As a baby, Merritt Smith met milestones—sitting, crawling, all around typical time frames.
But at a year old, in August of 2016, walking eluded her.
“She’d pull herself up with a couch or chair and kind of move along that,” said her mom, Jordan Smith. “At 18 months, she still wasn’t walking.”
In March of 2017, Baby Merritt started physical therapy in hopes of catching up developmentally.
“The first month she started progressing quite a bit, then it plateaued,” Jordan said. “She never laughed, she didn’t talk much.”
Jordan and her husband, Kenan, who live in Middleville, Michigan, feared there may be deeper issues with their baby girl.
On Mother’s Day, while dining with family at a Bob Evans restaurant, Merritt started choking on her French toast.
“She was turning blue,” Jordan said. “My husband did the Heimlich but nothing came out. We just thought maybe she didn’t chew it enough and it lodged in her throat. She started breathing again. We were good.”
A minute later, it happened again. This time, Merritt had no food in her mouth. Jordan and Kenan rushed her to the nearest emergency room.
“By this time she was at least breathing and responsive,” Jordan said. “They did X-rays. Everything looked normal.”
Merritt’s primary care doctor referred her to a Spectrum Health Helen DeVos Children’s Hospital pediatric neurodevelopment specialist, where she underwent multiple tests.
“We were thinking maybe she had cerebral palsy, spina bifida or muscular dystrophy,” Jordan said. “But the tests all came back perfect. She didn’t have brain damage, a tethered spinal cord or anything. While we were waiting for those results, we went to wake her up one morning. She was unresponsive and pale. We rushed her to Helen DeVos (Children’s Hospital).”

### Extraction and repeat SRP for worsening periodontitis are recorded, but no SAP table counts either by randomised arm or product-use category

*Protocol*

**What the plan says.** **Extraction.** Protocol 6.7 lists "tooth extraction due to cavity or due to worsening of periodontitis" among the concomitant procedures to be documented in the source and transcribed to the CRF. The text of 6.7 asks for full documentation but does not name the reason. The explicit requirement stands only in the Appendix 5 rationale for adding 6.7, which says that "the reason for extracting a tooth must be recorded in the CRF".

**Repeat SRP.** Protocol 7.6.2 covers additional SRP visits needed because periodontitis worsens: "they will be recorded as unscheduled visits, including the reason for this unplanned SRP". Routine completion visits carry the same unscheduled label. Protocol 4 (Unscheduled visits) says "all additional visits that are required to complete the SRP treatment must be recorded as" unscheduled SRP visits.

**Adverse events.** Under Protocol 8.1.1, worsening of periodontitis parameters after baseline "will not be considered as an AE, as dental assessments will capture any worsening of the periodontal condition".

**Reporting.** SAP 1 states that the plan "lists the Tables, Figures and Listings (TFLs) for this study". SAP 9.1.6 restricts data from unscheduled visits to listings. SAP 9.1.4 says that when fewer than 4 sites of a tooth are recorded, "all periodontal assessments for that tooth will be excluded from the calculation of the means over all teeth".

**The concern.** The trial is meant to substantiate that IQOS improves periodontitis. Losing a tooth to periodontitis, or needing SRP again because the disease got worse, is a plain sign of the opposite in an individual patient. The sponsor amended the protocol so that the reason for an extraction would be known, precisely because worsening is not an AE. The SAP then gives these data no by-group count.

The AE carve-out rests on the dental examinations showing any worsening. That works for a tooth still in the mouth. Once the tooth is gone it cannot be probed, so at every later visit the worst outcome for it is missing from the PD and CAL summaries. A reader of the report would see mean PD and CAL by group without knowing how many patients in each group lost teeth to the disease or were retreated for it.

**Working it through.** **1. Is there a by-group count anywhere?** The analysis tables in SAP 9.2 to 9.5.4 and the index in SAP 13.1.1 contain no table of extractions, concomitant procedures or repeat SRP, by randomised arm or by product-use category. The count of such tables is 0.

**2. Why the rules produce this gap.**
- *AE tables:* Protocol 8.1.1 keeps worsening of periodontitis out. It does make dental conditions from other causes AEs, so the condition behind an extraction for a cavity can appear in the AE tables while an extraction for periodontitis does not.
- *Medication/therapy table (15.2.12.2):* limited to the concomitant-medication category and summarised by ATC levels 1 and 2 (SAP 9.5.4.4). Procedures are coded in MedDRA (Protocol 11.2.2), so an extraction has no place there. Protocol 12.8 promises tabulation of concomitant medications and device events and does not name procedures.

By the time they arrived, Merritt’s symptoms had subsided.
“They told us, based on what we had told them, that they thought she had had a seizure,” Jordan said. “They ordered a sleep study and EEG. We did the EEG and found out she has abnormal brain activity. When we did the sleep study, we found out her oxygen was dropping below 60 percent when she was sleeping.”
A medical mystery
Jordan and Kenan recalled other times they tried to wake their daughter and she seemed out of it.
“She had probably been having seizures for a while and we didn’t know it,” Jordan said. “On Mother’s Day when we thought she was choking, it was probably a seizure. She goes pale and is completely limp and lifeless. Her lips are blue and her eyes are just looking up and to the left and she’s not blinking or responding.”
A terrifying scene for anyone, especially Merritt’s parents.
“When she has them, my husband and I will hold her,” Jordan said. “One of us keeps a hand on her stomach to make sure she is breathing while the other one gets her hooked up to oxygen. You get used to her having them, but it’s still really tough.”
Seizures occurred a couple of times a week, then increased to a couple of times a day.
Merritt takes seizure medication twice a day, which seems to help.
“She still has a couple every now and then, especially if she gets sick,” Jordan said. “She got a fever one day when she was at day care and it caused a grand mal seizure. She was unresponsive and she was jerking like crazy, which has not been her normal. I got to her day care right as the ambulance did. We rode to Helen DeVos Children’s Hospital in the ambulance with her. They said it was the fever that triggered it.”